When Americans think of manufactured housing, images of the typical singlewide and doublewide mobile homes come immediately to mind. However, this industry has now expanded to include designs and materials that closely resemble site-built housing while still retaining the affordable nature of manufactured housing. HUD's Partnership for Advancing Technology in Housing (PATH) program is exploring new and innovative designs for manufactured housing as part of an ongoing effort to increase affordable housing opportunities. The report, Innovations at the Cutting EdgeNew Ideas in Manufactured Housing, recently released by PATH in partnership with HUD's Office of Policy Development and Research, discusses a broad range of manufactured housing designs, construction techniques, and materials that demonstrate these innovative ideas.
HUD contracted with Steven Winter Associates, Inc., to work with the industry through the Manufactured Housing Institute to develop the NextGen project. NextGen uses today's technology to address current problems, creating the "Next Generation of Manufactured Housing." Although many of these innovations in the design and materials of manufactured housing are unusual or even untried today, the products, systems, and designs incorporated in NextGen designs are likely to move into the mainstream of industry practice within the next 5 years.
The report introduces subdivision, infill, and design plans that use new urbanist ideals to incorporate manufactured housing into the surrounding neighborhoods. Included in the first section are detailed site plans, floor plans, drawings, and pictures that clearly illustrate the changing face and limitless possibilities of manufactured housing. Manufactured homes once resembled long boxes, but they are now being designed with second-story additions, pitched roofs, and cathedral ceilings. Screened porches, decks, and garages are quickly becoming standard onsite additions. Neighborhood zoning and deed restrictions, density issues, local topography, orientation, climate, surrounding neighborhoods, and access to homes are aspects of the siting and subdivision planning that influence the design of these homes.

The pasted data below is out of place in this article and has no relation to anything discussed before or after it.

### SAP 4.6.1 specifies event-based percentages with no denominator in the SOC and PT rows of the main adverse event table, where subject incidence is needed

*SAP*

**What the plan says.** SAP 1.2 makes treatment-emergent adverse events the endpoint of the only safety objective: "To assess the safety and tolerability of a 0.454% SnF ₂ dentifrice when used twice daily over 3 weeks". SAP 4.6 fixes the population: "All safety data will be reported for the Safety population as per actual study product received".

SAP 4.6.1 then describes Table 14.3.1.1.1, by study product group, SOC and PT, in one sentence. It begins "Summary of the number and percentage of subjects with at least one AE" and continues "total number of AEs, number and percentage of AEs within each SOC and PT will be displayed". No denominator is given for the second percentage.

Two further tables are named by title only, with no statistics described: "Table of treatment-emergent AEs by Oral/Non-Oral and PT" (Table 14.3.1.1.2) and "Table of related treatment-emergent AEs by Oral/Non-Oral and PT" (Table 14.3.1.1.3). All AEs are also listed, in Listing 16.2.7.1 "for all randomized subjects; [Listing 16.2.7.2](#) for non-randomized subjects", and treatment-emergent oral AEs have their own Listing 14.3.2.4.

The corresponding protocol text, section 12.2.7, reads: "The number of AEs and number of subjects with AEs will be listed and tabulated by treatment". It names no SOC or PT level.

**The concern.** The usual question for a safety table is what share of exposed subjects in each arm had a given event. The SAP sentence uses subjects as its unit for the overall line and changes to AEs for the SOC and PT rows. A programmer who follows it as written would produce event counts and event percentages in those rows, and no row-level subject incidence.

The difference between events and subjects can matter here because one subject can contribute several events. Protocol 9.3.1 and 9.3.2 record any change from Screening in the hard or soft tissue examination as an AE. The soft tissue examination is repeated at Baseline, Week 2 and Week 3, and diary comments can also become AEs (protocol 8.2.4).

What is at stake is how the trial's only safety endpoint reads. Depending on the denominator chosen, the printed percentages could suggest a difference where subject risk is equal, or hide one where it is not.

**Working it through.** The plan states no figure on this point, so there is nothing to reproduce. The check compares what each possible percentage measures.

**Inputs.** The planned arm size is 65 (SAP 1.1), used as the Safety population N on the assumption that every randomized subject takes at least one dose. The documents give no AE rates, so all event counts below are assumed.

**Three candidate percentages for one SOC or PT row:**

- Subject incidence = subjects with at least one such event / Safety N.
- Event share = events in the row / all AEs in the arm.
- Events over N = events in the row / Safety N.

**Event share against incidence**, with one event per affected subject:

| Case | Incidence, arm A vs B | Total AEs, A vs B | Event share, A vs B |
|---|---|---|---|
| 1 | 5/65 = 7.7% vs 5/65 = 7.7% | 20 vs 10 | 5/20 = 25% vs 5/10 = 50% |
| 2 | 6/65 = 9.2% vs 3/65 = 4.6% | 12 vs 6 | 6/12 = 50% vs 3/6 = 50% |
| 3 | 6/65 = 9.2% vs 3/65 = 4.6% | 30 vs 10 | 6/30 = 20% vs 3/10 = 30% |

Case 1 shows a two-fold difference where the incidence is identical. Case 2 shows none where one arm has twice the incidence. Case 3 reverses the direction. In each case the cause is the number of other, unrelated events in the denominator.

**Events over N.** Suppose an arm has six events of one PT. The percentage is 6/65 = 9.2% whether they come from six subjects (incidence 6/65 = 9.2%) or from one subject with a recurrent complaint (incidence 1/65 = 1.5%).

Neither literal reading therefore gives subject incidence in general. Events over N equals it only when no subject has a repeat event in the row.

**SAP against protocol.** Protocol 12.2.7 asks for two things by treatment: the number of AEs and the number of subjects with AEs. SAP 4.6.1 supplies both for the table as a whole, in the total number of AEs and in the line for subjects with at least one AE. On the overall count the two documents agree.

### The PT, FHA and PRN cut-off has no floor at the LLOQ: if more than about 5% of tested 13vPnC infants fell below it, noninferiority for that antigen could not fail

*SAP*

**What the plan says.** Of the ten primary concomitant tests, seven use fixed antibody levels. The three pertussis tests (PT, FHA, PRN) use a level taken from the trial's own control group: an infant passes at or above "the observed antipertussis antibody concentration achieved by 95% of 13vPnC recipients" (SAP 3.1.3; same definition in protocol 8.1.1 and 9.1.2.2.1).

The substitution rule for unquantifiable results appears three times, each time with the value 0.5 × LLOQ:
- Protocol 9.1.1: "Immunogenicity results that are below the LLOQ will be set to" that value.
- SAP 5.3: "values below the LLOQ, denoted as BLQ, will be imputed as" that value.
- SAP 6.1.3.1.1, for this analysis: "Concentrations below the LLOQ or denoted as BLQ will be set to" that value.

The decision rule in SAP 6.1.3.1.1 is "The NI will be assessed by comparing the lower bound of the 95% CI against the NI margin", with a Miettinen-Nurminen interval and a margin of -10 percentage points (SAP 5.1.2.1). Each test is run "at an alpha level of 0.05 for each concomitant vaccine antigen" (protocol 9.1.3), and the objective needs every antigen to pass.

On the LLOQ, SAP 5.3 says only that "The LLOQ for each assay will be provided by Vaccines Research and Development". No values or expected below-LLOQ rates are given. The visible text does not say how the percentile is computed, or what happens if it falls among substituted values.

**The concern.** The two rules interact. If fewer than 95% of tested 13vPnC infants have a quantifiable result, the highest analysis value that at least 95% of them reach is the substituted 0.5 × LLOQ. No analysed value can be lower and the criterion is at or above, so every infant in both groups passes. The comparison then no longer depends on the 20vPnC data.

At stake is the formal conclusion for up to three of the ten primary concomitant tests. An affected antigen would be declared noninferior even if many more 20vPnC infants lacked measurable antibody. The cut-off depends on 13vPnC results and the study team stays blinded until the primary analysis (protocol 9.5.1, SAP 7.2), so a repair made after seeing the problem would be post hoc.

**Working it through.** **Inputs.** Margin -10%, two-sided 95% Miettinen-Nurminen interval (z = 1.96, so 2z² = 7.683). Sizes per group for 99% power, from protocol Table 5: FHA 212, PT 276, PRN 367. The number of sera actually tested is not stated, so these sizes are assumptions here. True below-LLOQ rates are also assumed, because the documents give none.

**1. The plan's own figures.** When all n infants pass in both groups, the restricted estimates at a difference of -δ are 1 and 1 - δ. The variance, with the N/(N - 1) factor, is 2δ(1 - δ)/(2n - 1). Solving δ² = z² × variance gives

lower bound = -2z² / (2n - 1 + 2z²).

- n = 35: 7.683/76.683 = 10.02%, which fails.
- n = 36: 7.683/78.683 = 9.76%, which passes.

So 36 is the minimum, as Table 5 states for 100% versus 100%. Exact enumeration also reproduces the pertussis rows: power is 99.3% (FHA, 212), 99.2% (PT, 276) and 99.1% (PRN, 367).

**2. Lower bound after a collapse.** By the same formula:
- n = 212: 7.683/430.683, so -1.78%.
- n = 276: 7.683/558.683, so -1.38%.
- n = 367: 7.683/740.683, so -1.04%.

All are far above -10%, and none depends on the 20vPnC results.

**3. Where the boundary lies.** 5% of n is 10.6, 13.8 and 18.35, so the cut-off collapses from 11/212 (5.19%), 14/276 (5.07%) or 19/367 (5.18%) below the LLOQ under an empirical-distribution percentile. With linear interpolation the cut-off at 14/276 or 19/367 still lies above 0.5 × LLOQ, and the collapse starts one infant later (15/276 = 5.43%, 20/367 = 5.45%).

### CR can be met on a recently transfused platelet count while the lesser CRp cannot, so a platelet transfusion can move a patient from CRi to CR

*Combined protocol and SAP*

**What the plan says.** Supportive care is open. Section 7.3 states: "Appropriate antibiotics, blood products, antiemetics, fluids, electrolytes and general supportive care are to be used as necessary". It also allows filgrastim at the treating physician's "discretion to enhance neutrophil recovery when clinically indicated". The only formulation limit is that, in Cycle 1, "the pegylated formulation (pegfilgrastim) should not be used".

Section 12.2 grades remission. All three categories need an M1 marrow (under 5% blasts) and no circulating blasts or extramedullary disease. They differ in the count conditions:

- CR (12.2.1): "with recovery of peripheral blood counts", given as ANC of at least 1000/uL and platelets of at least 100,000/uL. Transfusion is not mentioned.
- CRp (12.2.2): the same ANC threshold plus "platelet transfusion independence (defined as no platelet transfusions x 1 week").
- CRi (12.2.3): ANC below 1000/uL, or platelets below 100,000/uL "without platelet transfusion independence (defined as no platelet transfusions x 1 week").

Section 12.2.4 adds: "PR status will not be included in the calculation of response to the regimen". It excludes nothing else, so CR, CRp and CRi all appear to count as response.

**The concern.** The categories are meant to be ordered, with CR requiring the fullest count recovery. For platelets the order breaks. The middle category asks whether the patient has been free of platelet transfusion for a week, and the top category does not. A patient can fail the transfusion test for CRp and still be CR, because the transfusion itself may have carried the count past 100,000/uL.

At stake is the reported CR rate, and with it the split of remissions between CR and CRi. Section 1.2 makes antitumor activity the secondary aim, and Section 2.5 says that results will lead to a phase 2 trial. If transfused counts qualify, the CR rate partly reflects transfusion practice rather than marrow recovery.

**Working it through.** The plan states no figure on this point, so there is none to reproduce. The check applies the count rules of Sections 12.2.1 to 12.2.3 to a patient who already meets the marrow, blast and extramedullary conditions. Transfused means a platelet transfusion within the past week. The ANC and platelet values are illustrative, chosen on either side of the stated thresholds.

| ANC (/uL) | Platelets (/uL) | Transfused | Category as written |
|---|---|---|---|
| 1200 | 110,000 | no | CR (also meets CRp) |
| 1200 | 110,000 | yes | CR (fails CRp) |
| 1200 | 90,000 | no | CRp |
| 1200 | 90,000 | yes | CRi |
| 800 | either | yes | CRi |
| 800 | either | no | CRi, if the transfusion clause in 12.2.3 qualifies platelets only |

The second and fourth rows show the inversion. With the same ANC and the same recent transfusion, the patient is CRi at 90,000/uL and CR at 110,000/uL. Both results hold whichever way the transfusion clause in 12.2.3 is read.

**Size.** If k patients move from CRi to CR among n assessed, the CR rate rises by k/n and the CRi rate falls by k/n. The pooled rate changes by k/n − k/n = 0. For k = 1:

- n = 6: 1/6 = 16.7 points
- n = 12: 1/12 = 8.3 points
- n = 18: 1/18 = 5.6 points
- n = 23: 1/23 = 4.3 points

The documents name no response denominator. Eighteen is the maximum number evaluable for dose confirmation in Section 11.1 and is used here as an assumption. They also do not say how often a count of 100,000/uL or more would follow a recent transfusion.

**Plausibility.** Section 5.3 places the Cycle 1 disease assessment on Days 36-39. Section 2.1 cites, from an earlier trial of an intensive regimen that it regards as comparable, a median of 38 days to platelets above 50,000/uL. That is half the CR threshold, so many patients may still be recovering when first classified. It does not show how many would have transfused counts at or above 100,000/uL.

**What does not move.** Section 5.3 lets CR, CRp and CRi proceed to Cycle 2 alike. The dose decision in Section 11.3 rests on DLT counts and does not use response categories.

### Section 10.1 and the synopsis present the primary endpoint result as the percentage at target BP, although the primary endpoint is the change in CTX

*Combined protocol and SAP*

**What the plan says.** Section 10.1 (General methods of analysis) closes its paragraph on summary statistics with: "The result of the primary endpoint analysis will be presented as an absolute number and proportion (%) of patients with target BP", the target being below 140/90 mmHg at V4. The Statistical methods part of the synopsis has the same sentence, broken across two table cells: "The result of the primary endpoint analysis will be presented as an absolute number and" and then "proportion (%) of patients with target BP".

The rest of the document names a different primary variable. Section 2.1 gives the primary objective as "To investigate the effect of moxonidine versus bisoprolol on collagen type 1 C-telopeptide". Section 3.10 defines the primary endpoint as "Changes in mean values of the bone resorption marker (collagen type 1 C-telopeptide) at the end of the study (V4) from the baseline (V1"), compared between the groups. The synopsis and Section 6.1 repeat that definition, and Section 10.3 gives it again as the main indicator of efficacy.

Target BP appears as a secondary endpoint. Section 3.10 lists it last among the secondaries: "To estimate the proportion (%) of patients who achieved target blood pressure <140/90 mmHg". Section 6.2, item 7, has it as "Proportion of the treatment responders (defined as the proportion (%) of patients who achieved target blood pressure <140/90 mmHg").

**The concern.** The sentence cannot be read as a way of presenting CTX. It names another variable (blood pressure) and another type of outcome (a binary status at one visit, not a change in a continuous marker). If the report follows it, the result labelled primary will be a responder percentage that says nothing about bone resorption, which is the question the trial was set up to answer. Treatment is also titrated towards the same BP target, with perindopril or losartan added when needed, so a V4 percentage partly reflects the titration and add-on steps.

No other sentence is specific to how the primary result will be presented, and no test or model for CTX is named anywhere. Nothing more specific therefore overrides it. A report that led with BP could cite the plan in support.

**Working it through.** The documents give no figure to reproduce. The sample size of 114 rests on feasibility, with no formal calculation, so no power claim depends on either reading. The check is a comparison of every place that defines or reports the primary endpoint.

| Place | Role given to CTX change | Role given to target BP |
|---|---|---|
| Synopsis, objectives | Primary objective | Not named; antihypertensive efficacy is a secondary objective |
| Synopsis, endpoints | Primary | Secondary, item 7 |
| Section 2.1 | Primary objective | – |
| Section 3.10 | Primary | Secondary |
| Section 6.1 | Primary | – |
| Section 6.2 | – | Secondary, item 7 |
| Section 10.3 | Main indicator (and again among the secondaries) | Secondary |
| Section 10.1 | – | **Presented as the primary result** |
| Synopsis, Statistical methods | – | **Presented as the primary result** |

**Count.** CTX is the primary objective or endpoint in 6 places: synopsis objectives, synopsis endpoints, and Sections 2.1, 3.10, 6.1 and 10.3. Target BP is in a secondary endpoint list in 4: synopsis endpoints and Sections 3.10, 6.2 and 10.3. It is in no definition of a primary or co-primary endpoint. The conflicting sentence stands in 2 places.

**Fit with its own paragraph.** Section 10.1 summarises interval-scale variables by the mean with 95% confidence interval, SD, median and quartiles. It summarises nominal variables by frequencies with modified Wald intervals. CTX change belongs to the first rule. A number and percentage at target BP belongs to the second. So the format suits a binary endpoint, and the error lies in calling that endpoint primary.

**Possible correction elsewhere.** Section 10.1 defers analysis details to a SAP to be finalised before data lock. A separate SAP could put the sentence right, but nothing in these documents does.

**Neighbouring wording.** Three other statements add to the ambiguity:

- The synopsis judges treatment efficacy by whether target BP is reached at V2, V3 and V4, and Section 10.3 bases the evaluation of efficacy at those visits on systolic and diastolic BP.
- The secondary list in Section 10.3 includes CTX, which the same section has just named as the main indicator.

The structure of NextGen homes is discussed in the next section. Focus is placed on how manufactured homes can have innovative designs and still meet the standards of a HUD-Code home. The structure of these homes determines how well NextGen projects can adapt manufactured housing to blend with surrounding housing and meet HUD construction requirements. This section features descriptions of projects with perimeter frames, floors that can stack, building envelopes made from structural insulated panels, and various schemes for tilting roofs up onsite.
Other sections of the report address such pragmatic concerns as home foundations and window, door, roofing, siding, and insulation enclosures. Alternatives to typical floor installation methods allow them to be supported on stacked, anchored blocks. Permanent foundations are featured as an economical flooring choice. Innovative mechanical, plumbing, and electrical systems are also profiled.
Other sections discuss housing interiors; interior surfaces of the unit, such as hardware, cabinetwork, closet fittings, and appliances; and sunrooms, access ramps, porches, and other exterior elements that are not part of the basic structure. Consideration is also given to interior floor plans and surfaces that are accessible for the elderly or those with disabilities. The report concludes with a list of resources for further information from organizations, periodicals, published articles, books, and products that exhibit innovations in the manufactured housing industry.
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